In real life, most residential construction documents do not include the information required by TPI-1. So what happens? The residential code provides minimum live load requirements. Some jurisdictions provide environmental load parameters like the ground snow load and the design wind speed. Truss design software can usually perform simple wind pressure and balanced and unbalanced snow load calculation from these parameters. Therefore, if the project is simple enough the truss manufacturer may be able to collect sufficient information from the codes to receive adequate truss designs. That does not mean there is a complete roof design. The support for truss, including the bearing condition and the anchorage to the rest of the structure, which is necessary to resist uplift and lateral loads from wind is left to others. If the loads are collected by the roof are large, prescriptive methods for building walls and selecting anchors may not be sufficient.
Metal-plate-connected wood trusses are often used for more complex and longer-span roofs than can be constructed with other roof systems. That is where the risks from improper truss specification manifest. The stepped and offsetting rooflines, multiple gables and irregular floor plans popular in new home construction provide numerous locations for drifting and sliding snow to collect. Snow drifts can produce localized loads that are much higher than what might be enveloped by the basic balanced and unbalanced load cases. This is a common cause of snow-related roof collapses. Similarly recessed entries and large roof overhangs can elevate wind pressures. Highly optimized irregular profiles may respond unpredictably to unanticipated concentrated loads, substantially increased distributed loads or typically negligible load effects that become significant when the geometry of the structure is sufficiently irregular. If the building designer has not fully integrated the truss into the building as complete structural system damage and collapse can result.
Due to their height and slenderness, most truss systems are unstable until they are fully installed and are susceptible to damage during handling. Placement and temporary bracing are considered “means and methods” of construction and are the sole responsibility of the contractor. While the truss design drawings may indicate locations that require permanent bracing to be designed by the building designer, they will not address temporary bracing or other hazards associated with truss installation. Numerous construction accidents have been caused by contractors failing to properly brace roof trusses during installation.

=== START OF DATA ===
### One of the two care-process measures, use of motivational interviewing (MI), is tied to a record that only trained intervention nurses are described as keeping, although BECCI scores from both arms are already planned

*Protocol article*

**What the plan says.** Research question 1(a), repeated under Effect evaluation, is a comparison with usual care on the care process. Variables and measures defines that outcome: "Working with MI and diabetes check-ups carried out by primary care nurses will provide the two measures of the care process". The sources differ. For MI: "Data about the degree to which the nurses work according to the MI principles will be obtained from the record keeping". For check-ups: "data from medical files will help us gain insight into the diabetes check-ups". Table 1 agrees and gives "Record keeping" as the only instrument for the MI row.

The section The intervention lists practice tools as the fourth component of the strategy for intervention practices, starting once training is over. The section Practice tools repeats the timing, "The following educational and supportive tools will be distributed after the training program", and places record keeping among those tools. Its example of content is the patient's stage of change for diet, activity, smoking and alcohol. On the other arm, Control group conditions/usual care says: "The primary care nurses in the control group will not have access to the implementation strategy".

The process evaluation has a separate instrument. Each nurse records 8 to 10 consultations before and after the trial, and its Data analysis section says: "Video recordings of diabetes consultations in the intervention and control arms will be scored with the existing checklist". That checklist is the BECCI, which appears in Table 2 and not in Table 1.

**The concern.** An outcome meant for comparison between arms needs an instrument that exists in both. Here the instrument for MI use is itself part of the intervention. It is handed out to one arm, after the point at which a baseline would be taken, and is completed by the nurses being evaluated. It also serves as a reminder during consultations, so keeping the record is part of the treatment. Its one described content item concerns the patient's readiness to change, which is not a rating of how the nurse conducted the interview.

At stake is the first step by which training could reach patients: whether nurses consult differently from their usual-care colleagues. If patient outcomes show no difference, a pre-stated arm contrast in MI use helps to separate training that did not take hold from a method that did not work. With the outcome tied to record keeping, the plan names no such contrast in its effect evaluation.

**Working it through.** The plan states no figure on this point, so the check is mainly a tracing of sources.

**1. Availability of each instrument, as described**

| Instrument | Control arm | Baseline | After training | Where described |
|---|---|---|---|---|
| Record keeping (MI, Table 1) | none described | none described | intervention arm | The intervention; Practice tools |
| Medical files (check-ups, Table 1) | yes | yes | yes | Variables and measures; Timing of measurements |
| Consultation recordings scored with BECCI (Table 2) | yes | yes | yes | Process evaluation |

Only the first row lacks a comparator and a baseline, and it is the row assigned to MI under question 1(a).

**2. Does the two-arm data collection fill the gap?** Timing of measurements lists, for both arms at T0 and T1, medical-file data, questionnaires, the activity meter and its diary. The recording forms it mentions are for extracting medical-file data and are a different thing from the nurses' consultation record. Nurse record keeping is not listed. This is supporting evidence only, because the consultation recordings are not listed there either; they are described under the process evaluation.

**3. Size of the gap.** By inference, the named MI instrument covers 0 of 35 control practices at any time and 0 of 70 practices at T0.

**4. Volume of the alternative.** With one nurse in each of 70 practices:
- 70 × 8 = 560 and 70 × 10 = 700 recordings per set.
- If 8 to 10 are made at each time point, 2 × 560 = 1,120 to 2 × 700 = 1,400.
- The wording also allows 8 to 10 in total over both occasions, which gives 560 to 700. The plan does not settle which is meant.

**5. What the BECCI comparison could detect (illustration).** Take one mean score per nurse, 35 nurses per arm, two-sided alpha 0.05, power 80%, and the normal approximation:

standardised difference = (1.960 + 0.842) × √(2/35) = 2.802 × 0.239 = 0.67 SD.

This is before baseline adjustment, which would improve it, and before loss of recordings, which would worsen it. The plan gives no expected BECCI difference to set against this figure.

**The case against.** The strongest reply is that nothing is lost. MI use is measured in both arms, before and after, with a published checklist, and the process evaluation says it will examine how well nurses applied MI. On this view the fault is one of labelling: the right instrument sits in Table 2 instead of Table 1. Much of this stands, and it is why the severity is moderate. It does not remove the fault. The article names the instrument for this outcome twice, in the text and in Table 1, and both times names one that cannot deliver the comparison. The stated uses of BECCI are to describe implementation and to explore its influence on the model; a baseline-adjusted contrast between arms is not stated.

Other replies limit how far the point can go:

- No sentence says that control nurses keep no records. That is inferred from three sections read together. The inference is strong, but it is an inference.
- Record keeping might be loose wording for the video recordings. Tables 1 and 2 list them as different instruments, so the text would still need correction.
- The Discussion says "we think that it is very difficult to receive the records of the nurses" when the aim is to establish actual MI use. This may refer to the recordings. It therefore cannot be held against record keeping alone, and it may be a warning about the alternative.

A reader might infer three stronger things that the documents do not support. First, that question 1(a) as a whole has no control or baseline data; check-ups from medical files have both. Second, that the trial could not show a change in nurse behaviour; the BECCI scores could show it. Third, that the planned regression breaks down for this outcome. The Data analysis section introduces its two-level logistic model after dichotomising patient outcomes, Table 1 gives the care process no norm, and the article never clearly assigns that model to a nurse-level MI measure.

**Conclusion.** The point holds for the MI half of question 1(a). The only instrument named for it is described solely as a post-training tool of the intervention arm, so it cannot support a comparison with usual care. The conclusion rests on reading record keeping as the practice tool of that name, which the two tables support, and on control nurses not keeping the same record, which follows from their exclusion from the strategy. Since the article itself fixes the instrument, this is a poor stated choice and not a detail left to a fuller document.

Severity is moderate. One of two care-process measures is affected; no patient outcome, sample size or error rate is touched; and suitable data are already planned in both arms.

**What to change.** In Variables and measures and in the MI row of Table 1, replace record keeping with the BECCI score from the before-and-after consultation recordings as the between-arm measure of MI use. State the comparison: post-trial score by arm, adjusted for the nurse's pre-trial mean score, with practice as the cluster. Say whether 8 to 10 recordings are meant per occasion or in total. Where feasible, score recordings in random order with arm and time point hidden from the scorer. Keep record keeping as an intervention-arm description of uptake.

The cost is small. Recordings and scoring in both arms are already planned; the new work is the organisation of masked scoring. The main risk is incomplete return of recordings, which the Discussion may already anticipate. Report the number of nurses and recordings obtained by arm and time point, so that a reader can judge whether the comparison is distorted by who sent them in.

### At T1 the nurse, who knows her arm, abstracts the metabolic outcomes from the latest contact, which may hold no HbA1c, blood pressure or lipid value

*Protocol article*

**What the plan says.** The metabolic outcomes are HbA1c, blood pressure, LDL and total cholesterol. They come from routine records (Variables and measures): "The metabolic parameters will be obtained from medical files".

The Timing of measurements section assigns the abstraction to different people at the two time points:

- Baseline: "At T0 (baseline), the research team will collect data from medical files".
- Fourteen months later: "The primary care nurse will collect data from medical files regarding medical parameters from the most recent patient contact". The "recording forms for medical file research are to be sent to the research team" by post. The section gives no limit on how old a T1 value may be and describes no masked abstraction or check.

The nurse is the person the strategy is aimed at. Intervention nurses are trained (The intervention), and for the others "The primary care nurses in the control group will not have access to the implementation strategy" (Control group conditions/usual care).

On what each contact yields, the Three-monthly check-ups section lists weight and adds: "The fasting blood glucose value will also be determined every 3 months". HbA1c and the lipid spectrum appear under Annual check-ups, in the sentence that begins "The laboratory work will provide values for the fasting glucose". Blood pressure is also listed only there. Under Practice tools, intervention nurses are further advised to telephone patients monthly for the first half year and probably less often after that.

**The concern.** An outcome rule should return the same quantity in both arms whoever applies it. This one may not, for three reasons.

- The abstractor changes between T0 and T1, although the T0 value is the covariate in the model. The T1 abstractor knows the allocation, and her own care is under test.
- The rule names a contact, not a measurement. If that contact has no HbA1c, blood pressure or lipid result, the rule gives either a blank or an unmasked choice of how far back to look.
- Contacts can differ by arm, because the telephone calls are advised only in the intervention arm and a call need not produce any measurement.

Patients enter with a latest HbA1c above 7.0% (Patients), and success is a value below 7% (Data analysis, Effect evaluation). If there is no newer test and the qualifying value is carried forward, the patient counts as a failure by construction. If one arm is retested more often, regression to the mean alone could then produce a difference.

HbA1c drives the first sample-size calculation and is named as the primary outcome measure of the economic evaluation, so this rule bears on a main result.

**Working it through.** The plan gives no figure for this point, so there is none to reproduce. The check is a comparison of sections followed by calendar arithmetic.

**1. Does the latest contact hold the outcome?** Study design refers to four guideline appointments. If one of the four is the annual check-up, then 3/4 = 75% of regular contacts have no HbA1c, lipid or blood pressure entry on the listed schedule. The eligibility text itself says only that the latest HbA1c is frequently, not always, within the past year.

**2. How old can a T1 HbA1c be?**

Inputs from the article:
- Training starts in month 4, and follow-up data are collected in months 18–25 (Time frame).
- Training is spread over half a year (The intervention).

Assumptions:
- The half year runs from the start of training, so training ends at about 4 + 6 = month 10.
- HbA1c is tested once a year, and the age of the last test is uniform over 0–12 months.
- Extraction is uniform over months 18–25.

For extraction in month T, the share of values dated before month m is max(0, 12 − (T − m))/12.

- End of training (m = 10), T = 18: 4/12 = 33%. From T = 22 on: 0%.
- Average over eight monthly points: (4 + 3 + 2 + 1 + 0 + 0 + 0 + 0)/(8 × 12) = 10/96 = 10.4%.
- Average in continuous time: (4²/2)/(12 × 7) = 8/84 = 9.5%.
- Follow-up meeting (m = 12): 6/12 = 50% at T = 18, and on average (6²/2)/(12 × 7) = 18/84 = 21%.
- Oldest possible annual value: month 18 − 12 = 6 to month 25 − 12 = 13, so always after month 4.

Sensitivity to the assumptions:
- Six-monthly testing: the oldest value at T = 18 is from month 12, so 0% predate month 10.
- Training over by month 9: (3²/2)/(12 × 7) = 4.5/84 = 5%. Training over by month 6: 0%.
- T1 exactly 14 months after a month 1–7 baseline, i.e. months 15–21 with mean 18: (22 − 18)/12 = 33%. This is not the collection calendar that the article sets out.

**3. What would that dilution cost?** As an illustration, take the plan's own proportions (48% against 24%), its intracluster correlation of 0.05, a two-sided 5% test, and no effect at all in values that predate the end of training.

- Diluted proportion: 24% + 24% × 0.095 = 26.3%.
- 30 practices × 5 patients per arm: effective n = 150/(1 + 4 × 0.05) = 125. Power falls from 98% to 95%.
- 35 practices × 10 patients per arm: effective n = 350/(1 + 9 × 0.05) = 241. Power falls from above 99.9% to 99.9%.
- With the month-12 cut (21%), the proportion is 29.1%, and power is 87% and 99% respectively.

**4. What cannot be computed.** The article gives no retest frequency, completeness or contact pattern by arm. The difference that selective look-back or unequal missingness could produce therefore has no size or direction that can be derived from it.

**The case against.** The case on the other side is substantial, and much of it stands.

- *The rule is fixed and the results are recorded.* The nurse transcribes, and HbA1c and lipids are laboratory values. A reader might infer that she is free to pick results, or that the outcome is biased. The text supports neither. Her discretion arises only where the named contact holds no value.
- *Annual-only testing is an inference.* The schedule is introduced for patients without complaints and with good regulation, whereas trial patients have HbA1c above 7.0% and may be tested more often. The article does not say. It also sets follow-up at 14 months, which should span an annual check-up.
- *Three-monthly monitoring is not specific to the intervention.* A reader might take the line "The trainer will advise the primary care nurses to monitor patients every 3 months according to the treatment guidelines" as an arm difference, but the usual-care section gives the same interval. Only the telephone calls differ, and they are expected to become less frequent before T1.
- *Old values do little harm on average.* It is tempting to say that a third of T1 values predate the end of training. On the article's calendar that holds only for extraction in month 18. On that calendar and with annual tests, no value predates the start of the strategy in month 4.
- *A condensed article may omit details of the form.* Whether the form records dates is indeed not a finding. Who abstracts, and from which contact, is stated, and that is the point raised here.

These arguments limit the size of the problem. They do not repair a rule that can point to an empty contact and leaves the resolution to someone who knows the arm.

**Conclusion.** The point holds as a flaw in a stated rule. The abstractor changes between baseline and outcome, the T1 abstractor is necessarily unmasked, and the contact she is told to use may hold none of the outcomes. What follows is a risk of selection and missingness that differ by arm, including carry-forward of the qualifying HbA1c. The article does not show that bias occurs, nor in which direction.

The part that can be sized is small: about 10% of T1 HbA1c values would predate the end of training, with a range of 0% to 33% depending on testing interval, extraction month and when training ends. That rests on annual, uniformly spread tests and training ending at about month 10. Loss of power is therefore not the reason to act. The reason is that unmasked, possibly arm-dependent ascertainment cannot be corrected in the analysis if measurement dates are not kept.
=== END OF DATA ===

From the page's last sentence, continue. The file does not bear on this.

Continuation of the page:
Every structural system requires a complete load path to transmit every applicable type of load through components and connections until the load is transferred to the ground. Metal plate-connected trusses are designed and manufactured as components, not as a system. The truss designer is designing a truss, not a roof. They are not determining the design loads or designing a complete load path. Nor are they not concerning themselves with the safe sequencing of assembly. They are not observing that the work conforms with the design intent because their design reflects someone else’s intent. The role of the truss designer is highly limited, such that the truss design alone is almost always incomplete.
Metal-plate-connected trusses should not be viewed as an easy out when an engineered roof system is required. It is not in and of itself a roof system and has to be integrated into the structure as a whole. The design process is a form of what is called “delegated design” in nonresidential construction. In delegated design, a design professional determines requirements for proprietary or specialty components designed by another professional and then confirms that the delegated design element will perform its function within the structure as a whole. To delegate design, the design professional must understand in detail what the component has to do and how it functions within the whole.
It should be self-evident that metal-plate-connected wood trusses should be specified by someone who understands how the trusses will be loaded and transmit load so that the structure functions as a whole and can communicate the truss performance requirements on the construction documents. Owners, home designers and contractors rarely possess the technical knowledge required to perform these responsibilities. While some architects are well versed in structural theory and code requirements, this is usually a task for a structural engineer. For projects with irregular or complex roof lines and profiles resulting in a greater number and complexity of loading conditions, architects should obtain the assistance of a structural engineer if for nothing else to develop design loads, connections and other vital details for making the truss system perform.
The information and statements in this document are for information purposes only and do not comprise the professional advice of the author or create a professional relationship between reader and author.